Something about the word midwifery sounds dated, sort of ye olde tyme, but the care midwives provide is hardly archaic.
A midwife is a pregnancy care provider. They’re registered nurses—so they have a master’s degree in nursing—and can do many of the things doctors can do: admit patients to the hospital, prescribe medication, deliver babies, perform prenatal and postpartum care, conduct gynecological exams, prescribe narcotics, and more.
“Just like an OB-GYN, we are their prenatal care,” says Susan Wenn, a midwife with TriHealth Nurse Midwives, based in Clifton with satellite offices in Western Ridge. “We follow the same safety standards doctors do and order the same tests.”
The primary difference between a midwife and a doctor is about education, and oftentimes, midwives’ patients are lower-risk. That means midwives can spend more time on a patient’s individualized care, Wenn says. Midwives can care for high-risk pregnancies—where the mother has had a previous miscarriage, for example, or smoked, or had some cardiac conditions, or diabetes—but not all midwife practices are set up to handle those patients.
Midwives often work in tandem with doulas, complementarily, though they have different roles. Instead of providing healthcare, a doula is an advocate for the patient. A birth doula is a mother’s support during labor, and a postpartum doula is for everything that comes after a mother gets home, says Nena Reed, founder of Mommy N Me Professional Maternity Services and a Dayton-based doula, who sees patients in Cincinnati and Columbus.
“I think of a postpartum doula as that extra friend that comes over and does all your chores, watches the baby while you get in the shower, and can cook for you,” Reed says. “Some stay overnight so you can sleep. It’s mostly running errands that Mom can’t do at the moment because she’s bonding with the new baby.”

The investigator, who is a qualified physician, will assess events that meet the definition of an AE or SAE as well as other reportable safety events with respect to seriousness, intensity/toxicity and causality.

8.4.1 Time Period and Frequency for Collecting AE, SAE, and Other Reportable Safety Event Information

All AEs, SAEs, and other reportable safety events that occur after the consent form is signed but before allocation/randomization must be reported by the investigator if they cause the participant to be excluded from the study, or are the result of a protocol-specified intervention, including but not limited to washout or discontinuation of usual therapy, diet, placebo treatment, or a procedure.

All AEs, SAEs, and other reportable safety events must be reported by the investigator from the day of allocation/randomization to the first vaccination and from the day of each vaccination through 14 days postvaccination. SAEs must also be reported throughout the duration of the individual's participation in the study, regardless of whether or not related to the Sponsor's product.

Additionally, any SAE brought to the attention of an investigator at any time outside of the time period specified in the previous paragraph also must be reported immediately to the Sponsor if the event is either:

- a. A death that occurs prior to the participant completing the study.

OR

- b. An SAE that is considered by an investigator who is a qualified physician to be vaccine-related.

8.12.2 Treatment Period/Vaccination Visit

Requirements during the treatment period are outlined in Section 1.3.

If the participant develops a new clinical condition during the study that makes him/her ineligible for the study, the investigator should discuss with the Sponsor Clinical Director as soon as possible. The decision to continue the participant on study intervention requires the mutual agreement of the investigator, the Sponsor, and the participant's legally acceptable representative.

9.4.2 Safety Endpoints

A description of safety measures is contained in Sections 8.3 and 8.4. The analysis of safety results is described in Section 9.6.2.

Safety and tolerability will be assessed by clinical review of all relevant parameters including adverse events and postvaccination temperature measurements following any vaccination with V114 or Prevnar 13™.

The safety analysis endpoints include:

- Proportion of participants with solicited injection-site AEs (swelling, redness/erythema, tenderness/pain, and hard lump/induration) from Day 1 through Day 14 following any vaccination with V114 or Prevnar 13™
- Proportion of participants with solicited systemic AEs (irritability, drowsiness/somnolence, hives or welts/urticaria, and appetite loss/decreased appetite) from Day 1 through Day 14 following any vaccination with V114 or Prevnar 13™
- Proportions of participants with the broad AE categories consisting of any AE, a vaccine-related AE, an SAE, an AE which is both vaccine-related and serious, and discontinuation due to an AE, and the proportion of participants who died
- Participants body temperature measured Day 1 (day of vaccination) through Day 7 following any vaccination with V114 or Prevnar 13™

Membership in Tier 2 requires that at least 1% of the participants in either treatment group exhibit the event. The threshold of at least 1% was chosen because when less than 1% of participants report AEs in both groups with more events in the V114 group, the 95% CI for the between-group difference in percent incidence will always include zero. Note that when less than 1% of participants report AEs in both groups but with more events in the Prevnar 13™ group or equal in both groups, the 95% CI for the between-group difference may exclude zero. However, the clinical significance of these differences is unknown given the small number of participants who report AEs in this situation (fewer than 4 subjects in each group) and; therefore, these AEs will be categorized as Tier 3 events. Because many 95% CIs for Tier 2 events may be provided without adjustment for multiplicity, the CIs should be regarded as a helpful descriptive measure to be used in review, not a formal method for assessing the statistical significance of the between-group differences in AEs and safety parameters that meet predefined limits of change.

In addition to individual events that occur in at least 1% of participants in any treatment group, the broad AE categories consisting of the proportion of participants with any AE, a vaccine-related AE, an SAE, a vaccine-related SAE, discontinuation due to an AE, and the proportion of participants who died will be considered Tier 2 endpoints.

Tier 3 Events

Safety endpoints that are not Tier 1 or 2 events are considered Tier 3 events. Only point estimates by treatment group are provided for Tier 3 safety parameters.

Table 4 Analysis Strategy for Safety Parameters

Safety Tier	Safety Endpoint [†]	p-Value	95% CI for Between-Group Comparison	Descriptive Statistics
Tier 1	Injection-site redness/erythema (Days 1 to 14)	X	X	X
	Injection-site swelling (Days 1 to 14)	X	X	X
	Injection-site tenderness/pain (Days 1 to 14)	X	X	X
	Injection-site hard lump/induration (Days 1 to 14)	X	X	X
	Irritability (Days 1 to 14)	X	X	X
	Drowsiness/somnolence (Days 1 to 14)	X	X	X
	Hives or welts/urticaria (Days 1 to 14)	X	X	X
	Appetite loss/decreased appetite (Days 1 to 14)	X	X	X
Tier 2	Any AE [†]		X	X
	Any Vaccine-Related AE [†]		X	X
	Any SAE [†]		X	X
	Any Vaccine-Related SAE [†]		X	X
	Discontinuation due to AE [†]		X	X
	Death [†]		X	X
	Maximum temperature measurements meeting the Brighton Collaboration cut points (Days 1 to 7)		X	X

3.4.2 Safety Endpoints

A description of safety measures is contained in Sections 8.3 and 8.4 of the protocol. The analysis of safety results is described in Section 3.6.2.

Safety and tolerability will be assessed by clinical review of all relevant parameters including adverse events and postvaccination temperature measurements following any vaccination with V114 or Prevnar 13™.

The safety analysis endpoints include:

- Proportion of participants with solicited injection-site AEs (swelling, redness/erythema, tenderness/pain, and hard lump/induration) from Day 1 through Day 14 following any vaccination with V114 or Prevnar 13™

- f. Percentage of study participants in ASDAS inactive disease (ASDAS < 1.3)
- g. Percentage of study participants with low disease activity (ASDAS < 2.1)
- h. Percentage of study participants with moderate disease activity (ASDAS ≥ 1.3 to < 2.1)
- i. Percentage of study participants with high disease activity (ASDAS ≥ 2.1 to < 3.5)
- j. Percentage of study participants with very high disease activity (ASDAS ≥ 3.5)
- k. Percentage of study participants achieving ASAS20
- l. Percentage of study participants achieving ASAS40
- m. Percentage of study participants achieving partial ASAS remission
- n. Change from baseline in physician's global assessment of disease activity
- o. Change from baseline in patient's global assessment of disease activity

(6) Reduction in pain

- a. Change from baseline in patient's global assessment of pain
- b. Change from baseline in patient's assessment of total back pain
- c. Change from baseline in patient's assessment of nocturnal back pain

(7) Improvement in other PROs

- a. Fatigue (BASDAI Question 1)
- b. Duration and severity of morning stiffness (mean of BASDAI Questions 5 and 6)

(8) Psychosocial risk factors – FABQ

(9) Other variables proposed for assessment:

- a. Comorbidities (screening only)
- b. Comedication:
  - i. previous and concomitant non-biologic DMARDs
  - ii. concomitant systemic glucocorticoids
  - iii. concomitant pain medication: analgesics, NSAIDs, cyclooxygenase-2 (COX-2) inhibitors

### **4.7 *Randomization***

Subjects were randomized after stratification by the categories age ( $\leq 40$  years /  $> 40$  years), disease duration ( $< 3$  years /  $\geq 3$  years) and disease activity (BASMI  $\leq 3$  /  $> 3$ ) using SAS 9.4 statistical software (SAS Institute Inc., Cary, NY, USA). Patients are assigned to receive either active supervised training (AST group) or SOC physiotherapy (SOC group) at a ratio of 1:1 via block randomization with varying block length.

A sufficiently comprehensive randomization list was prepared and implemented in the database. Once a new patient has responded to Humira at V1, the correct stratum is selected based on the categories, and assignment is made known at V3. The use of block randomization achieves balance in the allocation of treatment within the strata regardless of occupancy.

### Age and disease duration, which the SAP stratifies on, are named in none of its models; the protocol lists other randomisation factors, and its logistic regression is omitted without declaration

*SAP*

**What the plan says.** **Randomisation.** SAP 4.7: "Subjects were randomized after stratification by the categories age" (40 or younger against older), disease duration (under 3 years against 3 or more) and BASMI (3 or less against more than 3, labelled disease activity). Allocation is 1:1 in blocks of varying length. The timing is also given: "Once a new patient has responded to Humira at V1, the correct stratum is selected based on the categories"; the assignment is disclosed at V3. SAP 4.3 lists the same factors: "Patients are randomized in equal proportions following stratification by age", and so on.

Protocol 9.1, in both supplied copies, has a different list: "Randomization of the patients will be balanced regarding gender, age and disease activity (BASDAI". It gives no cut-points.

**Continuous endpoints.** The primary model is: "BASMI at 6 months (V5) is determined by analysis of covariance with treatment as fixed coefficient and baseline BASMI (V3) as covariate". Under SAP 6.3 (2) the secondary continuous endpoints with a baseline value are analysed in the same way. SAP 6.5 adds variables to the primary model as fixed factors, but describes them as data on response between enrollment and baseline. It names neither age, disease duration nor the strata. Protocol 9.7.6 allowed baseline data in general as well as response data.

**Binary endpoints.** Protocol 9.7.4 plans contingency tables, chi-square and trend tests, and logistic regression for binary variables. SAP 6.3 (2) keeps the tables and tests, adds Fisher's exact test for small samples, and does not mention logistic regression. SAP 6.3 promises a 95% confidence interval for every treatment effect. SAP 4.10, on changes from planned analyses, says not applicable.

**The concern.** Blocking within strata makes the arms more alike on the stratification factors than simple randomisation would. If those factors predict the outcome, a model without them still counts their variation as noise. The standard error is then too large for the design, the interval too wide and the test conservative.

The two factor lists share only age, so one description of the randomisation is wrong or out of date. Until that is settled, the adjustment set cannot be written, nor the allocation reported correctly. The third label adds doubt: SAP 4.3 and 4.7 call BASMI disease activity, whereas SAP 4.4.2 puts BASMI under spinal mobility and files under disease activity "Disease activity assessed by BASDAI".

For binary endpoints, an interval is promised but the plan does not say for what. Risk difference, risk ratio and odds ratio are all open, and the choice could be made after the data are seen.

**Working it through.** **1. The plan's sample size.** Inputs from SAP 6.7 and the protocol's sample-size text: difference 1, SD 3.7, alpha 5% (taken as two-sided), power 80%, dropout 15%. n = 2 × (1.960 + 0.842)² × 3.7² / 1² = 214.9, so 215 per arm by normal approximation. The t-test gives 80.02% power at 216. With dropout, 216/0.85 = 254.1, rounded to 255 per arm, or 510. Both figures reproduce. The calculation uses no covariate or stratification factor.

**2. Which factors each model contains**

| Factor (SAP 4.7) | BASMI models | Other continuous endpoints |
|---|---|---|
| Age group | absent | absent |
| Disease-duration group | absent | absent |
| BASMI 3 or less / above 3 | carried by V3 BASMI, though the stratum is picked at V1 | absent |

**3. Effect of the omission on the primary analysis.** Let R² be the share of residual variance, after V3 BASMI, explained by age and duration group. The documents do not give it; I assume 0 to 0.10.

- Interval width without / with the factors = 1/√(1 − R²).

The Essentials of Making a Birth Plan
It’s a common misconception that doctors and nurses run the show during a birth. In truth, says Nena Reed, it’s the mother’s show.
“You do have a say,” says Reed, a registered nurse and Dayton-based doula with patients in Cincinnati and Columbus.
A good way for mothers to assure they get that say-so is to have a birth plan, which essentially spells out a mother’s wishes for before, during, and after labor. A plan can cover everything from what music to play in the delivery room to how she feels about having a C-section. Reed has seen birth plans that were 40 pages long, but there are a few areas she recommends focusing on.
Stage one: What do you want to do at the very beginning of birth, when contractions aren’t so painful? Do you want to stay home and cook or go for a walk? Watch a movie? How long do you want to stay home?
Stage two: What do you want to do once you’re at the hospital? Some offer mobile monitors so mothers can walk around. Or would you rather stay in bed? If you need to be induced, do you want Pitocin, a drug to induce labor? Or do you want labor to progress naturally?
Stage three: Who do you want around during the birth? If you’re at a teaching hospital, can students be in the room?
“I always say, keep it simple,” so your caregivers can read the plan quickly, Reed says. “When you’re having a birth in a hospital, there’s a lot going on. You’re not the only patient they’re taking care of.”